Steven Croop at The Escapist reflects on how this happened.
So, how in the world did a secluded online community, widely considered to be a bunch of social misfits and outcasts with little vested interests beyond expanding their collections of violent fetish porn, become a potent, organized activist group that has protested against the Church of Scientology since January in an operation called “Project Chanology”?He doesn't manage to offer an answer per se but he does have some interesting history of what happened.
How, then, did the raid on the Church go from DDoS attacks to standing on street corners in major cities around the world with signs, masks and cake — all within less than a month? How was it that Bunker watched “Anonymous virtually pivot on a dime?” For his part, Bunker became Anonymous' advisor, Wise Beard Man. “I made a video to suggest they stay within the law and do things the right way,” Bunker says. “I worried Anonymous would attack me for daring to make the suggestion, but I felt I had to say something. Happily, most understood my points and agreed with me. They dubbed me Wise Beard Man and started to rethink their involvement and their tactics and quickly transformed in a way Scientology has never been willing to do.” And there it is, in all its glorious simplicity — Anonymous rethought, transformed and changed. Did a convincing paradigm shift carry Anonymous into the real world with an ennobling goal?Croop basically supposes that it may turn out that in a Fredrick Jackson Turner-ish way, the existence of internet-based troll pits may help to actually help stabilize social activist movements. I'm skeptical, but it's an interesting datum.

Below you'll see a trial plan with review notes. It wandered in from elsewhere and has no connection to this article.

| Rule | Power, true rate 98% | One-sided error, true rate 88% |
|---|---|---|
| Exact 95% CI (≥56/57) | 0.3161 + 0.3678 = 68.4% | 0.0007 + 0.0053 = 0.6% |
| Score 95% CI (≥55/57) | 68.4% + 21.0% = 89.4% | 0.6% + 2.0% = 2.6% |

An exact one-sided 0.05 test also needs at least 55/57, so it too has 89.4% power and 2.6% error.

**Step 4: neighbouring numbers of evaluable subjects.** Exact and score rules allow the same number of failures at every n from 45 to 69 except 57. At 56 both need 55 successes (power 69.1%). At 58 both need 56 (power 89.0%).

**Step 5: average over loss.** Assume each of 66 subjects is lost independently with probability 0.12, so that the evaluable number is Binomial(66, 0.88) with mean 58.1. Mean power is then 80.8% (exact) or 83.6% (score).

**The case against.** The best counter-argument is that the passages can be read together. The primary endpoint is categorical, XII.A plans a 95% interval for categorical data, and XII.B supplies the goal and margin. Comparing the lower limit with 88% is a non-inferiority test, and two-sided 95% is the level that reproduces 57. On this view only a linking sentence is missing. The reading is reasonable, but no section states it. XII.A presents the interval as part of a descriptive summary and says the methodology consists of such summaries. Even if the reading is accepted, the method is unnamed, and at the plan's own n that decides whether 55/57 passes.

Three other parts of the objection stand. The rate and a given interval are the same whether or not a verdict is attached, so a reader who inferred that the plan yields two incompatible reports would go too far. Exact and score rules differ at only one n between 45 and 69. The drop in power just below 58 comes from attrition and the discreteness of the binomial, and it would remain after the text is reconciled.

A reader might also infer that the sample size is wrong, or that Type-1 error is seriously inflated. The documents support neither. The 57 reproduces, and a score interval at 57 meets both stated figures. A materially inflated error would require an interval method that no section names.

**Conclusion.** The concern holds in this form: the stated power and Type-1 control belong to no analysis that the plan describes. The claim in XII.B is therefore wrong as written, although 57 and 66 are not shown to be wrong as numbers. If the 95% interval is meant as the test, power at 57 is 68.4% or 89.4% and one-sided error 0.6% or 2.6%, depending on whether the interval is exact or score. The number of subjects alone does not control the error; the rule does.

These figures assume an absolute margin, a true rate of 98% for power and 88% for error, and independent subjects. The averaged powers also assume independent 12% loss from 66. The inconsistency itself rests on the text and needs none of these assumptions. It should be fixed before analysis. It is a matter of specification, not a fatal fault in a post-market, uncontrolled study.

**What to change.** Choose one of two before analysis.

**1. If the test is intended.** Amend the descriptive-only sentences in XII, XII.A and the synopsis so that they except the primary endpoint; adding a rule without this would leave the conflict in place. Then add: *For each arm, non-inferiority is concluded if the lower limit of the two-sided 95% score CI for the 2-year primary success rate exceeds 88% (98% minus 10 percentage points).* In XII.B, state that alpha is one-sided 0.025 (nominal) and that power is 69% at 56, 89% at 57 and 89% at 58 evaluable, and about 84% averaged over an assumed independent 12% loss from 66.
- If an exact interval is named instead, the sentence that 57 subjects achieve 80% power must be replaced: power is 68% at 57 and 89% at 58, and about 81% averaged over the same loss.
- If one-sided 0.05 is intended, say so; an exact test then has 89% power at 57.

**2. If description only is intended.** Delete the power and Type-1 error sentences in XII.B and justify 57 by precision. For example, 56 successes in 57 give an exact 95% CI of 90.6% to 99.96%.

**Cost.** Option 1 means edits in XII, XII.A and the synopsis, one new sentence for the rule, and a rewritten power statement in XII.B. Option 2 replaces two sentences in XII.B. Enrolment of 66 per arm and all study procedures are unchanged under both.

Not necessarily. It was also an internal polarization: We only saw the more elevated, optimistically charged side in the real world, while its opposite sunk further ...